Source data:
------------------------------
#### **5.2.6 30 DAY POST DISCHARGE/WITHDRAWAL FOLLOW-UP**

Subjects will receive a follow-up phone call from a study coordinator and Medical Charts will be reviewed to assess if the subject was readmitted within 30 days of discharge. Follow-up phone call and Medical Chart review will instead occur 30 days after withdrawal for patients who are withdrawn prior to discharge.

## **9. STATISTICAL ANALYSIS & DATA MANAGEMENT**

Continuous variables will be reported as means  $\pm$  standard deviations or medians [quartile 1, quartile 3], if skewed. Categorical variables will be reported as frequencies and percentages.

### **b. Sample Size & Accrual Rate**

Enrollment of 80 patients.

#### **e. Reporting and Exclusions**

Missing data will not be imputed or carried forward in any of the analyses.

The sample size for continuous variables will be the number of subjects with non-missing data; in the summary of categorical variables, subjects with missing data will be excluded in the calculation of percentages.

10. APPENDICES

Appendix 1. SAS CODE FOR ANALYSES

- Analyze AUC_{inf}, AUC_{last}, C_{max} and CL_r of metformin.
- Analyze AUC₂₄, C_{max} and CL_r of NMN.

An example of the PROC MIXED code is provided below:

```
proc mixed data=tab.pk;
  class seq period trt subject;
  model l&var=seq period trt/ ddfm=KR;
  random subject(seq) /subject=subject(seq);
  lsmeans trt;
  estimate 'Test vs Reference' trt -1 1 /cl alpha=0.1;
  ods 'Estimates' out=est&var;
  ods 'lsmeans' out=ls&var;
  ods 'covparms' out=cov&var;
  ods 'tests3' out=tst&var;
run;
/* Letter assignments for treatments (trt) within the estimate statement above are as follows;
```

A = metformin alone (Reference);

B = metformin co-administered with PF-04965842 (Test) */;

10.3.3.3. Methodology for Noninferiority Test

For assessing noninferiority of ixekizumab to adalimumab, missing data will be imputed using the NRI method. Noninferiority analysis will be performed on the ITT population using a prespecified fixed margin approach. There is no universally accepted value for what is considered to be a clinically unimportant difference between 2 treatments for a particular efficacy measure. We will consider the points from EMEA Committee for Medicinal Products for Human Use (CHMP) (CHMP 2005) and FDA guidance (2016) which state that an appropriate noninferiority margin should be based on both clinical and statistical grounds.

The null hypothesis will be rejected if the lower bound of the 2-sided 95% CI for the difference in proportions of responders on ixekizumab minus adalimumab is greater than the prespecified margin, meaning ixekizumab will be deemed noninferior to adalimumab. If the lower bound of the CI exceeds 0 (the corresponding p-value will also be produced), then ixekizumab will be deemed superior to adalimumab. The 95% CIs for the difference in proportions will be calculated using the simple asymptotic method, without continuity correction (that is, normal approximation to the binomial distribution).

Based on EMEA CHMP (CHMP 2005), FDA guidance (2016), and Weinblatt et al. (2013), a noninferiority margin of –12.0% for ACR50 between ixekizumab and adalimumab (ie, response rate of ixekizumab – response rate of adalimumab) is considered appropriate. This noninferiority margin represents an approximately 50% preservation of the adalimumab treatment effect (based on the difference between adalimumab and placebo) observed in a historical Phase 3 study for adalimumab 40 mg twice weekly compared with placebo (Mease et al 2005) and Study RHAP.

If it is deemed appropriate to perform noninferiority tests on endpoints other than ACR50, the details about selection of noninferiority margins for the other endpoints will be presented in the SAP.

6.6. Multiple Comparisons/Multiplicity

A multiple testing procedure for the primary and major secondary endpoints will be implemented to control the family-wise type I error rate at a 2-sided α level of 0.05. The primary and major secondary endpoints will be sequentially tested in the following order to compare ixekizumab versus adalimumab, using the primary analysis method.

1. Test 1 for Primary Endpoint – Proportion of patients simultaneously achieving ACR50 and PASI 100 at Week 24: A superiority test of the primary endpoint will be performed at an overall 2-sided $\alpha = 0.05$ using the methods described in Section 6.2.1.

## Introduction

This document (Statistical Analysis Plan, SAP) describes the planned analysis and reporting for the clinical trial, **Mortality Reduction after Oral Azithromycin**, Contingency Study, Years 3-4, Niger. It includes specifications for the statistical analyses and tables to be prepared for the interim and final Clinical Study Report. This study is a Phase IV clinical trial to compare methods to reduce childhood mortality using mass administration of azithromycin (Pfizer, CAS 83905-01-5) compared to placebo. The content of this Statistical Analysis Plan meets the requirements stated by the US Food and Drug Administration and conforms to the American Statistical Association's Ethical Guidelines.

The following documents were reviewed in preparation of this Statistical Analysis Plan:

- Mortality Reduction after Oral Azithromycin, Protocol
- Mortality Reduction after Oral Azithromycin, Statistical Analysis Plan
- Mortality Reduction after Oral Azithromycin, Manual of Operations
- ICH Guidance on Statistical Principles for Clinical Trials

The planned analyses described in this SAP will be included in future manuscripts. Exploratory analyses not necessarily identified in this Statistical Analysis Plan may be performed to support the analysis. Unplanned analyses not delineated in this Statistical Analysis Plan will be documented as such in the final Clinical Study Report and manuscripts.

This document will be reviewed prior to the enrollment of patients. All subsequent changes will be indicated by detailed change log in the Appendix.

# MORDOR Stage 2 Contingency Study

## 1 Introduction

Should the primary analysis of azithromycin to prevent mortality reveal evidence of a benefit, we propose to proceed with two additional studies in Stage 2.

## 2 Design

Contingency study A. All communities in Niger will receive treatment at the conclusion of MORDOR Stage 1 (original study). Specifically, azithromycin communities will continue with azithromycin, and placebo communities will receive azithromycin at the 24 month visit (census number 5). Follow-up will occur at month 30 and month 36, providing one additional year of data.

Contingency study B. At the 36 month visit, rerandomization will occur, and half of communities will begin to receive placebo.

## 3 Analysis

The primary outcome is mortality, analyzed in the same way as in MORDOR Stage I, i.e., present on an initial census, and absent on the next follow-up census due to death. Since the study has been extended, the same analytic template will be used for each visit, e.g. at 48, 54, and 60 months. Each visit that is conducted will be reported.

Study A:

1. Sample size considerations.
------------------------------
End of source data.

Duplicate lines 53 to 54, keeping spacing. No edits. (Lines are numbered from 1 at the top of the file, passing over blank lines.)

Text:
Contingency study B. At the 36 month visit, rerandomization will occur, and half of communities will begin to receive placebo.

## 3 Analysis